In this article, we will delve into the design and construction aspects of ships capable to ply in ice. This is also related to the concept of ‘Ice Class’ which deals with classification guidelines and norms that dictate the construction design of these vessels.
Recapitulating, ships sailing in icy waters essentially must have the following capabilities:
• Ploughing through ice ridges and sheets for ice-going vessels and icebreakers without compromising structural integrity
• Making channels, clearing through ice floes or loose ice
• Low Ice Resistance
• Unhindered propulsion through ice cusps and fragments
• Avoidance of freezing of machinery and equipment
• Protection of propeller, rudder and appendages, if any from contact damage through the ice
• Waning the feasibility of structural damage due to grazing, rubbing, grinding, banging of ice during clearance
• Higher propulsive efficiency and EEDI, though lesser in varying degrees for ice-capable ships
Depending on the design of the hull form, the broken ice can either:
• Be displaced underneath the vessel by submergence
• Flow aft and get lodged in the propeller’s wash
• Drift sideways
As described in the previous article, the ice responsive abilities are different based on whether the vessel is an ice-strengthened, ice-going or an ice breaker.
As per the classification, the design of the hull form plays a pivotal role in defining the same.
Some key factors in the hull form are stem angle, buttocks, beam, and flare, waterlines. As the main capability of an ice-class ship lies in its ice-negotiating and breaking capability without a compromise of its operational utility, certain crucial parameters are taken into consideration such as:
• Determination of the likely loads (based on ice characteristics, expanse, areas of the voyage, temperatures, ice covers and most importantly, the operational nature of the ship)
• Framing system
• Allowable and limit-strength design values, the overall detailed design (make, dimensions, hull form, propulsion system, power output etc.)
• applicable to the designated vessel
• Hull Material
• Paints and coatings
• Design of propellers based on the feasible zones of navigation
Ostensibly these are invariably applicable to more or less all forms of ships. However, when plying in ice, the importance of these becomes manifold.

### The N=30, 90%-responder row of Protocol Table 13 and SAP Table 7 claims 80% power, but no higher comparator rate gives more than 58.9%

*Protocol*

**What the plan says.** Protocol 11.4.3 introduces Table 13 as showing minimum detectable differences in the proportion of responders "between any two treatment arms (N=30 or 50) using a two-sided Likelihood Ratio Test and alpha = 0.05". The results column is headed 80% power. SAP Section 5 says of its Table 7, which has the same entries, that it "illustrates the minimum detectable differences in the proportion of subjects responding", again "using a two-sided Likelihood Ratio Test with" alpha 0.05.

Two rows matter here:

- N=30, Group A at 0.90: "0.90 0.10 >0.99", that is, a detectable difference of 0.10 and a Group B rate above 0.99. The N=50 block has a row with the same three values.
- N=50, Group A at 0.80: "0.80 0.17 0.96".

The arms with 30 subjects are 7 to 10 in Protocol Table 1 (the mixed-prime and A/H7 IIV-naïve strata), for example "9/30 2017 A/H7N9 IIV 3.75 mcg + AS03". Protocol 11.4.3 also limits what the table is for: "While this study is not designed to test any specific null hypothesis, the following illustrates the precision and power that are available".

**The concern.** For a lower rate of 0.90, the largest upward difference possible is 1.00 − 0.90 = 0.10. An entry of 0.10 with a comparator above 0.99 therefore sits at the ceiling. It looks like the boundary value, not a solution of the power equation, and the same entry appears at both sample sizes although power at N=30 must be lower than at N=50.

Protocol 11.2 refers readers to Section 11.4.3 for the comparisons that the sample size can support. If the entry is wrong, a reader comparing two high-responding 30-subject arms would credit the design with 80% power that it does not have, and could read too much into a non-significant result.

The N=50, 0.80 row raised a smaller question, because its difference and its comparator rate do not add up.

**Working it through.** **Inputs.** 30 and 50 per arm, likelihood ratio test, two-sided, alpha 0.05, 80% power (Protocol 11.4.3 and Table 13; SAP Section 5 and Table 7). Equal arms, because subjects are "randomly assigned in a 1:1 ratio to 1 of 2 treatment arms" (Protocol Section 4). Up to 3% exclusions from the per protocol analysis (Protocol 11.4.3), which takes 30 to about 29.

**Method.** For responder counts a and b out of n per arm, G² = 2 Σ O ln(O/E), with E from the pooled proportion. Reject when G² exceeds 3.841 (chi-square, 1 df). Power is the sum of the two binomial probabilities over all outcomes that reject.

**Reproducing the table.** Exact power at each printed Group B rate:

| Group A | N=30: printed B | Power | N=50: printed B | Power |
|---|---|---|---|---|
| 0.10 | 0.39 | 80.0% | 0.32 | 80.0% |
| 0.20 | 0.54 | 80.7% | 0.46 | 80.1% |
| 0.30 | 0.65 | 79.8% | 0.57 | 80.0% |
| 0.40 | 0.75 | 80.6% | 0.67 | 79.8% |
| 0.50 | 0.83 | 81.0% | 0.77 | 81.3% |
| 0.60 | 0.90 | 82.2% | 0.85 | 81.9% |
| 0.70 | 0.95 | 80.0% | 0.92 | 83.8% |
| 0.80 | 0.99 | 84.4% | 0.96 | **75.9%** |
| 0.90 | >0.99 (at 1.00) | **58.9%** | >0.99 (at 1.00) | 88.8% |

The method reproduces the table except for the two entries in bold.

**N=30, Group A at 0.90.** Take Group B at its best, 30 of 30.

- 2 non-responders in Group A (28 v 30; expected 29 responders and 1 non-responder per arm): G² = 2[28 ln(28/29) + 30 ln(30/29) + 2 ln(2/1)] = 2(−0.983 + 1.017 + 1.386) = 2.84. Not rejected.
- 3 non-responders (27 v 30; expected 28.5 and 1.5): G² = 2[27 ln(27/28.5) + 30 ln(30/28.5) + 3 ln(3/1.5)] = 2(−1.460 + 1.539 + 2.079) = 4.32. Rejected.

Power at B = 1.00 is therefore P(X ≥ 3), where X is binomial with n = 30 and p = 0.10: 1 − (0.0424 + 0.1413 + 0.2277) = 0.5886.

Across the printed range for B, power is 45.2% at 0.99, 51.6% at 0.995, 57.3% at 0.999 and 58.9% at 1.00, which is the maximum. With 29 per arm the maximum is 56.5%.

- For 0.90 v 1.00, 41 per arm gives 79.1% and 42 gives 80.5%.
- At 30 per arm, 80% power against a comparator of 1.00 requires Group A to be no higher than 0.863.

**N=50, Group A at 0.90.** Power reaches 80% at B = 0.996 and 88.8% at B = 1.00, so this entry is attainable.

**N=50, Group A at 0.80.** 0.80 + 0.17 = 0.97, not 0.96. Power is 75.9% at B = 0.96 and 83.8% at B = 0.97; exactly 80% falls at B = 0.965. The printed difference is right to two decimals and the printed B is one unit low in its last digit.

For instance, in any other vessel, loads encompass principally hydrostatic and hydrodynamic loads along with secondary ones like wind or weather loads.
Obviously, in icy waters, ice becomes the biggest factor. The strength analysis of ice coupled with its properties is already discussed in the previous articles. The modes of ice negotiation and breakage were also briefed.
From a design point of view, a vessel plying in icy regions is subjected to ice in the lower portions of the hull as obvious. So, needless to say, that only those areas of the hull are given special consideration in terms of ice-strengthening.
Before carrying out our discussion further into the design and classification aspects of ice-worthy vessels, let’s us briefly touch upon the crucial aspect of ice resistance.
As we know, ships already are encountered with frictional, wave resistance and form drag in open water along with other smaller addendums like an appendage or air resistance.
Of course, it goes without saying that in icy waters the ice poses a value of resistance which irreversibly affects the propulsion and powering problems of the vessel.
To a layman, the resistance imposed by ice may appear to be akin to the ones posed by the road to a moving vehicle, which in elementary physics is simply coined as ‘friction’ force. But here it is more complex. The resistance encountered by vessels in icy waters is an interplay of various phenomenon exhibited by the intact or broken (brash) ice during its interaction with the hull.
As we have discussed in our previous versions, when a vessel encounters a sheet of ice in its course, it rams into it breaking it off to floes, fragments, ridges etc. The aggregate ice resistance is comprised of the resistance due to:
- The crushing or breaking of ice, which can be visualised as more of a mechanical resistance
- Turning/drifting and moving of the ice floes sideways
- Resistance due to shear failure of ice
- Submergence of the broken ice.
- Level Ice resistance
Let’s begin with the last one. Level ice resistance is the simplest form of ice resistance. Suppose, the icebreaker or an ice-worthy vessel is stuck abaft or affront an expanse of level ice or simply an ice sheet afloat in water.
During this process, the stem of the vessel will tend to interact with the ice cover for the purpose of breaking it. The stem of the hull imposes a pushing force tending to barge through the ice which in turn triggers high moduli of reaction force from Newton’s 3rd law.
This will provide a considerable degree of resistance to the ship tending to move ahead or astern (if the ice sheet is behind) to the effect citing the interplay of the hull contact and the reaction forces. The situation can be best compared to a tug towing a larger vessel.